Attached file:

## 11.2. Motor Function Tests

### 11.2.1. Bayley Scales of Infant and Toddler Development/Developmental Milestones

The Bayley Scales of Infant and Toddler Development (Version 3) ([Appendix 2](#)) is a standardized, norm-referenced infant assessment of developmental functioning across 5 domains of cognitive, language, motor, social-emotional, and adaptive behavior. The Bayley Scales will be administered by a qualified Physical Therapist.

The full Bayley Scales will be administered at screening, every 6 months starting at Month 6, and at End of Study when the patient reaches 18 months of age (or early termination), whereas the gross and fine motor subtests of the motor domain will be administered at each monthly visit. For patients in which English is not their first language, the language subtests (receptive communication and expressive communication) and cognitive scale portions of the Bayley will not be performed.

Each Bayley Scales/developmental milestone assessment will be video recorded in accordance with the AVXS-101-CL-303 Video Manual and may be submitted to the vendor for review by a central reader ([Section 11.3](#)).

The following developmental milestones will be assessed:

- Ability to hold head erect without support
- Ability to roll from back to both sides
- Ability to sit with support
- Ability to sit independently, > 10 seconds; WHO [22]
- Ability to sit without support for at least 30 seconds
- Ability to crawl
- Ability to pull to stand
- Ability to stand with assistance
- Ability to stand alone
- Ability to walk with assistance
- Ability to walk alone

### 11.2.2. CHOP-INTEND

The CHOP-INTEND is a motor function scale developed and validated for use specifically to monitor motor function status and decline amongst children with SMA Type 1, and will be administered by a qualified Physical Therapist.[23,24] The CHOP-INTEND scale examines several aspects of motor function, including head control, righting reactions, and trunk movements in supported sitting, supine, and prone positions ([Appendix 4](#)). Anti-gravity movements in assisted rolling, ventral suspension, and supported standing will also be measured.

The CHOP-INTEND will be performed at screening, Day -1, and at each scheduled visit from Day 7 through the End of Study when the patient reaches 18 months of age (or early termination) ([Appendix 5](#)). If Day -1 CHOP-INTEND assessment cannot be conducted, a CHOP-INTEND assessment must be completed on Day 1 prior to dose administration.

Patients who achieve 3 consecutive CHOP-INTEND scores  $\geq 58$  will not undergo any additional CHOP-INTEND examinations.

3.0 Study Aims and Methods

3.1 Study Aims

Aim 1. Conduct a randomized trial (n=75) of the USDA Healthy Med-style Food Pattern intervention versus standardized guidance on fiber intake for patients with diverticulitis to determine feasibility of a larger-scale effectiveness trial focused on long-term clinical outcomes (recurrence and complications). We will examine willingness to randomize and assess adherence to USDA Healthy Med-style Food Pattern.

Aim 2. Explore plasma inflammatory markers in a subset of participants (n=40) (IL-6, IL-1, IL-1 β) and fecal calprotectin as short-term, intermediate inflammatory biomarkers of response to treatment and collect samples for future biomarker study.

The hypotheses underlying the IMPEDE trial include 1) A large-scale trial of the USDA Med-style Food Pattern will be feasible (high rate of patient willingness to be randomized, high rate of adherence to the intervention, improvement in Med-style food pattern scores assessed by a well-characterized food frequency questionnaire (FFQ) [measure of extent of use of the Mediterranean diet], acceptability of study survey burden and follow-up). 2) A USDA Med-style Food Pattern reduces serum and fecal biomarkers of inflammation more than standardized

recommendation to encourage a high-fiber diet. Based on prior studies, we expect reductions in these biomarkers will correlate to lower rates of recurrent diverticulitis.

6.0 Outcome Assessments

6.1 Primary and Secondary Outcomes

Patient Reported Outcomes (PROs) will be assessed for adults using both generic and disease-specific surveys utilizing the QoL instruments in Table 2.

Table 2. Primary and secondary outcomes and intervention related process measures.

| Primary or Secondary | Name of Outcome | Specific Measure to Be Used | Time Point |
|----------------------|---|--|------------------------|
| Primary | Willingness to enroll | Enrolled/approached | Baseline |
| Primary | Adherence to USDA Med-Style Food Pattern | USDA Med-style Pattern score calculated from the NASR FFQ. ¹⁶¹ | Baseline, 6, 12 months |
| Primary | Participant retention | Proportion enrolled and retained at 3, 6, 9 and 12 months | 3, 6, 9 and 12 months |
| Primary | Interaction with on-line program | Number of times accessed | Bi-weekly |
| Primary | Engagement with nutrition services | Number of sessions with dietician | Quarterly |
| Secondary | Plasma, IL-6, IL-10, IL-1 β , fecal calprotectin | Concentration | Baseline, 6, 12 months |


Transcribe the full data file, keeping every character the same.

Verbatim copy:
## 11.2. Motor Function Tests

### 11.2.1. Bayley Scales of Infant and Toddler Development/Developmental Milestones

The Bayley Scales of Infant and Toddler Development (Version 3) ([Appendix 2](#)) is a standardized, norm-referenced infant assessment of developmental functioning across 5 domains of cognitive, language, motor, social-emotional, and adaptive behavior. The Bayley Scales will be administered by a qualified Physical Therapist.

The full Bayley Scales will be administered at screening, every 6 months starting at Month 6, and at End of Study when the patient reaches 18 months of age (or early termination), whereas the gross and fine motor subtests of the motor domain will be administered at each monthly visit. For patients in which English is not their first language, the language subtests (receptive communication and expressive communication) and cognitive scale portions of the Bayley will not be performed.

Each Bayley Scales/developmental milestone assessment will be video recorded in accordance with the AVXS-101-CL-303 Video Manual and may be submitted to the vendor for review by a central reader ([Section 11.3](#)).

The following developmental milestones will be assessed:

- Ability to hold head erect without support
- Ability to roll from back to both sides
- Ability to sit with support
- Ability to sit independently, > 10 seconds; WHO [22]
- Ability to sit without support for at least 30 seconds
- Ability to crawl
- Ability to pull to stand
- Ability to stand with assistance
- Ability to stand alone
- Ability to walk with assistance
- Ability to walk alone

### 11.2.2. CHOP-INTEND

The CHOP-INTEND is a motor function scale developed and validated for use specifically to monitor motor function status and decline amongst children with SMA Type 1, and will be administered by a qualified Physical Therapist.[23,24] The CHOP-INTEND scale examines several aspects of motor function, including head control, righting reactions, and trunk movements in supported sitting, supine, and prone positions ([Appendix 4](#)). Anti-gravity movements in assisted rolling, ventral suspension, and supported standing will also be measured.

The CHOP-INTEND will be performed at screening, Day -1, and at each scheduled visit from Day 7 through the End of Study when the patient reaches 18 months of age (or early termination) ([Appendix 5](#)). If Day -1 CHOP-INTEND assessment cannot be conducted, a CHOP-INTEND assessment must be completed on Day 1 prior to dose administration.

Patients who achieve 3 consecutive CHOP-INTEND scores  $\geq 58$  will not undergo any additional CHOP-INTEND examinations.

3.0 Study Aims and Methods

3.1 Study Aims

Aim 1. Conduct a randomized trial (n=75) of the USDA Healthy Med-style Food Pattern intervention versus standardized guidance on fiber intake for patients with diverticulitis to determine feasibility of a larger-scale effectiveness trial focused on long-term clinical outcomes (recurrence and complications). We will examine willingness to randomize and assess adherence to USDA Healthy Med-style Food Pattern.

Aim 2. Explore plasma inflammatory markers in a subset of participants (n=40) (IL-6, IL-1, IL-1 β) and fecal calprotectin as short-term, intermediate inflammatory biomarkers of response to treatment and collect samples for future biomarker study.

The hypotheses underlying the IMPEDE trial include 1) A large-scale trial of the USDA Med-style Food Pattern will be feasible (high rate of patient willingness to be randomized, high rate of adherence to the intervention, improvement in Med-style food pattern scores assessed by a well-characterized food frequency questionnaire (FFQ) [measure of extent of use of the Mediterranean diet], acceptability of study survey burden and follow-up). 2) A USDA Med-style Food Pattern reduces serum and fecal biomarkers of inflammation more than standardized

recommendation to encourage a high-fiber diet. Based on prior studies, we expect reductions in these biomarkers will correlate to lower rates of recurrent diverticulitis.

6.0 Outcome Assessments

6.1 Primary and Secondary Outcomes

Patient Reported Outcomes (PROs) will be assessed for adults using both generic and disease-specific surveys utilizing the QoL instruments in Table 2.

Table 2. Primary and secondary outcomes and intervention related process measures.

| Primary or Secondary | Name of Outcome | Specific Measure to Be Used | Time Point |
|----------------------|---|--|------------------------|
| Primary | Willingness to enroll | Enrolled/approached | Baseline |
| Primary | Adherence to USDA Med-Style Food Pattern | USDA Med-style Pattern score calculated from the NASR FFQ. ¹⁶¹ | Baseline, 6, 12 months |
| Primary | Participant retention | Proportion enrolled and retained at 3, 6, 9 and 12 months | 3, 6, 9 and 12 months |
| Primary | Interaction with on-line program | Number of times accessed | Bi-weekly |
| Primary | Engagement with nutrition services | Number of sessions with dietician | Quarterly |
| Secondary | Plasma, IL-6, IL-10, IL-1 β , fecal calprotectin | Concentration | Baseline, 6, 12 months |